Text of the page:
Abstract

Cellular therapy using embryonic stem cells has always been an area of great interest due to the pluripotent characteristics of stem cells. In 2006, Takahashi and Yamanaka (Cell 126, 663–676) demonstrated that somatic cells can be reprogrammed into a stem cell-like state, termed induced pluripotent stem (iPS) cells, by ectopic expression of Oct4, Sox2, Klf4 and c Myc. A later report (

Nakagawa et al.
Nat. Biotechnol.
26
:
101
–106,
2008
) showed that iPS cells can be produced in the absence of the c Myc oncogene. We have used this latter strategy to successfully reprogram somatic cells derived from C57BL/6 mouse tail fibroblast to iPS cells. Retrovirus infected fibroblasts exhibited stem cell-like morphology by 14 days post infection. These iPS cells were then infected with a retrovirus that expressed HOXB4. Recombinant leukemia inhibitor factor (LIF) supplement was removed from media at this time and the cells allowed to differentiate into embryoid bodies. These cells were screened for specific differentiation stem cell markers, such as Oct4, Nanog, Sall4 and SSEA-1. iPS cells were converted into embryonic bodies and then infected with retroviruses expressing HOXB4. Embryoid bodies stably expressing HOXB4 were induced to hematopoietic differentiation by treatment of thrombopoietin (TPO), stem cell factor (SCF), vascular endothelial growth factor (VEGF), interferon gamma (IFNg) and fms-like tyrosine kinase (FLT3 ligand). Evaluation of iPS-derived hematopoietic cells on smears show strikingly similarity in morphology to the W4 mouse embryonic stem (ES) cells differentiated into hematopoietic cells as a control. Flow cytometry analysis of iPS-derived hematopoietic cells after 1 week exposure to cytokines revealed 7% B220+ cells (B cells), 11% Ter119+ cells (erythroid), and 13% Gr-1+ cells (granulocytes) similar to W4 ES cells. The iPS-derived hematopoietic cells were transplanted into irradiated immunodeficient mice via lateral tail vein injection. Transplantation of these iPS-derived hematopoietic progenitors tagged with GFP into irradiated SCID mice revealed that the hematopoietic progenitors were able to home to the bone marrow after 1 week of transplantation. Importantly, after 1 month, GFP+ engrafted cells remained in the bone marrow suggesting a long-term engraftment. This long term engraftment of the iPS-derived hematopoietic cells to the bone marrow constitutes an important step toward potential therapy of numerous patient-specific blood based diseases.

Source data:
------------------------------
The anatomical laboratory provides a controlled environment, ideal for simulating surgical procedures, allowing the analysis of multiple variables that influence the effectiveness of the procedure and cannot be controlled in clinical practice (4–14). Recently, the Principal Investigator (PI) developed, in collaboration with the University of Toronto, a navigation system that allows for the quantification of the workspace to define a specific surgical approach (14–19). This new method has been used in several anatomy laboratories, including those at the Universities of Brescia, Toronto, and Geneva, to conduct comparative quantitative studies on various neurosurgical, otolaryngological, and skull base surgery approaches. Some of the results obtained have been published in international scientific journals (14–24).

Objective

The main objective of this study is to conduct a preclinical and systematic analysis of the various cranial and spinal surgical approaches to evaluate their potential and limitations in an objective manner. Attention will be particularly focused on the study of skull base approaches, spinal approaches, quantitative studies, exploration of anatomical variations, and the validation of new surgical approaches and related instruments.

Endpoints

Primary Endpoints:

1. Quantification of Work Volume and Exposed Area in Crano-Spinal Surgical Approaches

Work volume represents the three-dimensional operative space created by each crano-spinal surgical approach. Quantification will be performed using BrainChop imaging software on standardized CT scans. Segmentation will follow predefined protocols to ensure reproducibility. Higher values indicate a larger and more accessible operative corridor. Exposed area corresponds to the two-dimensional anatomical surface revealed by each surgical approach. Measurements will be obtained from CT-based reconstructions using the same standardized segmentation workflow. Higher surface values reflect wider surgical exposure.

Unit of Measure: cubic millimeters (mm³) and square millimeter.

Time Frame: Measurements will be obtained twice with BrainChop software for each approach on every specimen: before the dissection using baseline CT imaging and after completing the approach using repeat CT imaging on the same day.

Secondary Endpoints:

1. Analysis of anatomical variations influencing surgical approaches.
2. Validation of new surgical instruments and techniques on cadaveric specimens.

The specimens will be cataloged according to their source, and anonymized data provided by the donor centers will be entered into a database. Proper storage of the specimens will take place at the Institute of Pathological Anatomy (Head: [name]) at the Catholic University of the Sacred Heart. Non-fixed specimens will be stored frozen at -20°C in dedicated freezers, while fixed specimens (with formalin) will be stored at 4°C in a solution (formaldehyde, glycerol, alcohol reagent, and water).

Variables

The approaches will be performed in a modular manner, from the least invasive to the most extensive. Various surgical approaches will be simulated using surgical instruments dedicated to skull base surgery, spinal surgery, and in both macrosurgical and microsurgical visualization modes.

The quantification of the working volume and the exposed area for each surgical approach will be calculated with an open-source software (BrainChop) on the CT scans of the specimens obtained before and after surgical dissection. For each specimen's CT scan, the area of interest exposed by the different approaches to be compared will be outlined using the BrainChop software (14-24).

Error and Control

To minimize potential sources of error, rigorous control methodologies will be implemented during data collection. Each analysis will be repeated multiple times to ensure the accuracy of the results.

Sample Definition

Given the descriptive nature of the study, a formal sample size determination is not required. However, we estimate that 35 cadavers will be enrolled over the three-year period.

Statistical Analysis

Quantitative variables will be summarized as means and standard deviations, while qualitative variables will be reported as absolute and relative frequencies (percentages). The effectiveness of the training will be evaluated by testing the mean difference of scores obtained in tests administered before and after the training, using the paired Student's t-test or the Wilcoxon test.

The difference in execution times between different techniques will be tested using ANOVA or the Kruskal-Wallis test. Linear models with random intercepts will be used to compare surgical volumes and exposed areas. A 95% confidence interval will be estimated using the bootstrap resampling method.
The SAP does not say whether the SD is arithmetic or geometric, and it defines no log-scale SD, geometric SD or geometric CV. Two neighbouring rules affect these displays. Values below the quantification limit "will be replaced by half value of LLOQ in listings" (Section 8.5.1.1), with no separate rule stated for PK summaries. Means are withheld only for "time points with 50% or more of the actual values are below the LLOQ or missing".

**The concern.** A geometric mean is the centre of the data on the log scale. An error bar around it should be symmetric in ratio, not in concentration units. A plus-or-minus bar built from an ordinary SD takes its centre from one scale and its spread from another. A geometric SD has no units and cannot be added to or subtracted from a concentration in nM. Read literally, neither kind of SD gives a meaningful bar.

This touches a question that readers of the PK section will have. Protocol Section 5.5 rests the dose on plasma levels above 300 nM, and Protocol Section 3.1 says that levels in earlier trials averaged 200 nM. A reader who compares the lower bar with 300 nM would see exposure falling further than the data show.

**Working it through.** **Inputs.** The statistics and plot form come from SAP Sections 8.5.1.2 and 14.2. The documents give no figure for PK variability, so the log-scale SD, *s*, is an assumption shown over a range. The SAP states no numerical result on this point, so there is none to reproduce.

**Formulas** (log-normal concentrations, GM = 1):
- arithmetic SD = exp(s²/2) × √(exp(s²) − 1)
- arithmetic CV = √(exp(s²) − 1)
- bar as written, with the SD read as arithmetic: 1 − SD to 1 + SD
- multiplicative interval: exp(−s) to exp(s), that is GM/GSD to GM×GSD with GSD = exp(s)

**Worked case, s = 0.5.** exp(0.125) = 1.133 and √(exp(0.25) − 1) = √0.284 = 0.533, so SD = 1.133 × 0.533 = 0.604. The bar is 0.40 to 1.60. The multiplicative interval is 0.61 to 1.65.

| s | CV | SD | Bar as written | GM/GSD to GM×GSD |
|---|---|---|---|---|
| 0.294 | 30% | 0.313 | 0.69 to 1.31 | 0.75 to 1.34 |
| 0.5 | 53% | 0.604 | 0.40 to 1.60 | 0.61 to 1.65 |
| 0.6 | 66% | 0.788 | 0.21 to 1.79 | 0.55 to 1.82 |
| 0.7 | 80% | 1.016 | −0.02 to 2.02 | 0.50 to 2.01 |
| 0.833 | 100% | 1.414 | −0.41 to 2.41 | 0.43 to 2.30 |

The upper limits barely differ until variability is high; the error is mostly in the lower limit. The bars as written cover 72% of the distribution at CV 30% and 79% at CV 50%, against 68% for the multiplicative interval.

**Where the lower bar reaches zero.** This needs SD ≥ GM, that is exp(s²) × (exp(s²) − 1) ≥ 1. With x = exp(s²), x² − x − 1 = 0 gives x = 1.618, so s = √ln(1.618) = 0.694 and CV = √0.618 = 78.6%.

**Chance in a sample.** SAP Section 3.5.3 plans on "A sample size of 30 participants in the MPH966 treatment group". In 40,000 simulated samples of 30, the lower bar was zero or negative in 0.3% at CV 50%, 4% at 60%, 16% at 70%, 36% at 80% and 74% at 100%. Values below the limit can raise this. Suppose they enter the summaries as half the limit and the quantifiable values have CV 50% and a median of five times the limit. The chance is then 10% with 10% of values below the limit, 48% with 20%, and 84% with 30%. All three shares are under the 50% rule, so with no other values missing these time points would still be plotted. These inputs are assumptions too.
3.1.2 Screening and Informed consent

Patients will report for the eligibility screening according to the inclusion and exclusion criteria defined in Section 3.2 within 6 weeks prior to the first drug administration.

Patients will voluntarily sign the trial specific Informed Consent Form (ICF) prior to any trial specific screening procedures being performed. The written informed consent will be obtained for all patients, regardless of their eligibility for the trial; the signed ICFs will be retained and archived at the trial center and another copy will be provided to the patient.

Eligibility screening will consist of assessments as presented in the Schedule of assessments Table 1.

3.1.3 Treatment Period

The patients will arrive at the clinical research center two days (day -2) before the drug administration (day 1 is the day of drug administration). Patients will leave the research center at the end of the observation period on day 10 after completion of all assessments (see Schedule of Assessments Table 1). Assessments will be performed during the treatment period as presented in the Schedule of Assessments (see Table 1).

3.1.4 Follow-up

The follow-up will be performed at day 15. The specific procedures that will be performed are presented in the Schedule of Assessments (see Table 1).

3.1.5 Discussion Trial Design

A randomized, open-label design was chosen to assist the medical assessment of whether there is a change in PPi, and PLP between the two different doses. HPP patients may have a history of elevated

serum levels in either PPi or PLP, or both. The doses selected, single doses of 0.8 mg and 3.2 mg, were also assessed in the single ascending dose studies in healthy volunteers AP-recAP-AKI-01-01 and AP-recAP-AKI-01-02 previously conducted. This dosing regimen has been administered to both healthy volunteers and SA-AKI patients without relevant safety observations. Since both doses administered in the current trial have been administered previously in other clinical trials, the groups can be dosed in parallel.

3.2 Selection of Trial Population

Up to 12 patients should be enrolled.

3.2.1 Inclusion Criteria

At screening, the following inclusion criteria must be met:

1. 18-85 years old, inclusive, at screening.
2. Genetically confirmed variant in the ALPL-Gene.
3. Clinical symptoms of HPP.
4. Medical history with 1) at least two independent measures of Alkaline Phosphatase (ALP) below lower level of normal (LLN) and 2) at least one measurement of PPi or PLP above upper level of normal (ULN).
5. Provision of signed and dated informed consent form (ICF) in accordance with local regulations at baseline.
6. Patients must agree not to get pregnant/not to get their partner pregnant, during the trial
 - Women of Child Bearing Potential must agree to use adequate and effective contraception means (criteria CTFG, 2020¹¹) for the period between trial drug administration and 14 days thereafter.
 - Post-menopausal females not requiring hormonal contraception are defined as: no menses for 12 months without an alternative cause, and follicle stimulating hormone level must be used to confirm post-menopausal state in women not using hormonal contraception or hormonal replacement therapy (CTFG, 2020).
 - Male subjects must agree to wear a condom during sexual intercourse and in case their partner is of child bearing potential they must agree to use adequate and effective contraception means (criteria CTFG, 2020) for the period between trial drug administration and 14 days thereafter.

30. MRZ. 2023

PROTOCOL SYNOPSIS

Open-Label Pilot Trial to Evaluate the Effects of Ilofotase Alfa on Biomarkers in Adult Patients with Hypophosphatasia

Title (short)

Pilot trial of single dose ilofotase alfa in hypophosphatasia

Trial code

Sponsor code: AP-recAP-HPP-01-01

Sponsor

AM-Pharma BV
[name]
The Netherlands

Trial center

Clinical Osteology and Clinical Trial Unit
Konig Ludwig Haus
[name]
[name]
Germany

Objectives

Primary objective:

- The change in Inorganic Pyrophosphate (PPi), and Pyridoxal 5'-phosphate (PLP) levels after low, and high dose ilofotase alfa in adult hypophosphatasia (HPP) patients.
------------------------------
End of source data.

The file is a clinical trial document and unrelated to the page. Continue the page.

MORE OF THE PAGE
Disclosures: No relevant conflicts of interest to declare.

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